The skull of Longisquama documented

Yesterday we looked at the sternal complex and pectoral girdle of Longisquama (Sharov 1970). Today we’ll look at the controversial skull. Like the shoulder region, the skull is also covered in skin and scales and maybe… could those be long strands of ptero-hairs (pycnofibers) around the neck? You tell me. If you haven’t bought into the rest of the homologies I presented earlier, you won’t buy into the integumentary homologies. (sigh)

The skull of Longisquama in situ.

Figure 1. The skull of Longisquama in situ. The premaxilla and anterior dentary are largely missing. Otherwise crushing has shifted all the elements, even the transverse palatal and parietal elements, to the parasagittal plane (see figure 2). Also, note the sclerotic ring always gets crushed into the plane of the disk, never, as Bennett (2007) mistakenly reports in his anurognathid, on edge. Sharp-eyed observers should be able to see the windpipe.

In situ the overall shape of the skull is apparent, as are the scleral rings and teeth. For me the antorbital fenestra is clearly visible, though covered with tendrils of integument and underlain with palatal elements (Fig. 2), but for other workers, Like Senter, it is not so apparent, but note his lack of detail (Fig. 2). Note the rich crest of soft tissue arising from the frontals, which produces the longest overlooked plume, along with the gular sac in the throat region.

Do you see an antorbital fenestra? Several, but not all prior workers join you if so.

The skull of Longisquama has portrayed by other workers and as documented here.

Figure 2. The skull of Longisquama has portrayed by other workers and as documented here. The parietal is rotated, giving the impression of two crests. The occiptal region is folded in like a playing card. The antorbital fenestra reveals rotated palatal elements as shown in the reconstruction. Note the more or less cartoony aspects of the prior reconstructions, all lacking the precision and detail of the present tracing (produced with DGS) and the reconstruction, which puts the elements back together in three dimensions with a minimum of distortion.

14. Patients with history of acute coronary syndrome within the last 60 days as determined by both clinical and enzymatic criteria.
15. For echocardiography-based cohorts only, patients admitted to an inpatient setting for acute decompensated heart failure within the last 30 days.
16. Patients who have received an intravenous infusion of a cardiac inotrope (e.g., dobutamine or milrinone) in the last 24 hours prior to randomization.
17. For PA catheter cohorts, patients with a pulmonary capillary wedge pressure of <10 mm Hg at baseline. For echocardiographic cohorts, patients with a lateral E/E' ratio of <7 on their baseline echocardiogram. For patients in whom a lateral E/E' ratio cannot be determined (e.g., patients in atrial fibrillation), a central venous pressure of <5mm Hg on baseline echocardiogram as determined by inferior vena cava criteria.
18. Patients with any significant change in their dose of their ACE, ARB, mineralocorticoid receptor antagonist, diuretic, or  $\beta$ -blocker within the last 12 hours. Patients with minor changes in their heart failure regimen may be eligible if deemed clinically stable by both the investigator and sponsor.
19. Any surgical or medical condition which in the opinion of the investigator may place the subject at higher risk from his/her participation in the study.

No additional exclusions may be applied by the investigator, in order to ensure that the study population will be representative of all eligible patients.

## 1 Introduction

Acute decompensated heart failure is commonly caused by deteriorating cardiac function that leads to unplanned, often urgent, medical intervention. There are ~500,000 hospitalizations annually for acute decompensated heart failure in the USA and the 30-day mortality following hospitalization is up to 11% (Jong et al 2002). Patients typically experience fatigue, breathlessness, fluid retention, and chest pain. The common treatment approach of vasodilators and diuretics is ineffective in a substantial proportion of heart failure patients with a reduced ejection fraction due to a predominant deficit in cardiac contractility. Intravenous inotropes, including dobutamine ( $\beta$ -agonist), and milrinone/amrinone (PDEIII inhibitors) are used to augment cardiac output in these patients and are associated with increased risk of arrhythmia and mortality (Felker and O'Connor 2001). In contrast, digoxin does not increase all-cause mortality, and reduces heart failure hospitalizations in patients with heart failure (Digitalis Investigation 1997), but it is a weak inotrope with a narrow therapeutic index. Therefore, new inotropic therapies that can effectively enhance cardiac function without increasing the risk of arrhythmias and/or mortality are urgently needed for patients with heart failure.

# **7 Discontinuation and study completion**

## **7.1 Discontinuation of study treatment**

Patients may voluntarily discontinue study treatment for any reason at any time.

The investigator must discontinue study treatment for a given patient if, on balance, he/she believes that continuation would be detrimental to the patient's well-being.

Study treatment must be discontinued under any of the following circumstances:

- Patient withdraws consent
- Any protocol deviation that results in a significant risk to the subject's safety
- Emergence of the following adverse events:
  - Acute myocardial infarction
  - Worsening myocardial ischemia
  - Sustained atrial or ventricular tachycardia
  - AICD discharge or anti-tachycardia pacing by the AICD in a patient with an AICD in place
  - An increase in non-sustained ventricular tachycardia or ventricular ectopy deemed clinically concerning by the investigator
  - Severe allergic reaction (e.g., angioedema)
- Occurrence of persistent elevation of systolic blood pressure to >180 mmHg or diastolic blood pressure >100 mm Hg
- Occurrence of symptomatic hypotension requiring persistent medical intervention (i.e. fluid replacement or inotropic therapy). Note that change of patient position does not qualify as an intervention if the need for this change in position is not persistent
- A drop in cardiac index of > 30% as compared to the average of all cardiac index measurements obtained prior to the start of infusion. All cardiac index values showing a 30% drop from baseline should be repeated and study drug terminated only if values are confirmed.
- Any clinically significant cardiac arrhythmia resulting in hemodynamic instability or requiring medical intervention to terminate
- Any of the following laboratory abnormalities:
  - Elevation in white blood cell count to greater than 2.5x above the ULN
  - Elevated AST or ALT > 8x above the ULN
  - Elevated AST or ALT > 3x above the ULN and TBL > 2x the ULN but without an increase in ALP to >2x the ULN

Yes, the skull is messy,
and skin/scales/fibers obscure much, but the skull is largely complete. A reconstruction of the elements recovers a very pterosaur-like skull that also harkens back to the skull of the ancestral Cosesaurus. Some of the teeth are multicusped. The orbit is large. The palatal view suggests that Longisquama may have enjoyed binocular vision with that narrow snout and wide cranium. Such vision would have been appropriate for a lemur-like leaping reptile, however this is not a trait that basal pterosaurs inherited. The rotated parietals produce the illusion of a double crest, but the reconstruction removes the illusion. The rotated occipital bones help determine the width of the skull. Prior workers did not put the crash scene back together again, but took appearances as is, ignoring the occipital bones, and others. The vestigial quadratojugal extends from the jugal toward the quadrate without making a firm connection to it, again, as in pterosaurs and kin going back to Macrocnemus.

I did not put my earlier published interpretations (Peters 2000, 2002) of Longisquama here because they have been shifted to my trash pile in favor of this interpretation, produced with more understanding and a better eye for what lurks there. If anyone wants to talk about how I reconstruct Longisquama, do not rummage through my trash as Darren Naish did in last year’s critique. This is the most recent work. This would have been published several years ago, but reviewers blackballed it for the usual reasons.

If – just – the skull or – just – the skull and forequarters were known,
Longisquama would still nest with Cosesaurus, Sharovipteryx, Kyrgyzsaurus and basal pterosaurs. The rest of the anatomy cements those relationships.

As always, I encourage readers to see specimens, make observations and come to your own conclusions. Test. Test. And test again.

Evidence and support in the form of nexus, pdf and jpeg files will be sent to all who request additional data.

For those interested, PterosaurHeresies gets between 200 and 400 hits per day with about half that many unique visitors. The Lesothosaurus is a rhynchosaur post stands out as a recent exception with twice those numbers.

Sharov AG 1970. A peculiar reptile from the lower Triassic of Fergana. Paleontologiceskij Zurnal (1): 127–130.


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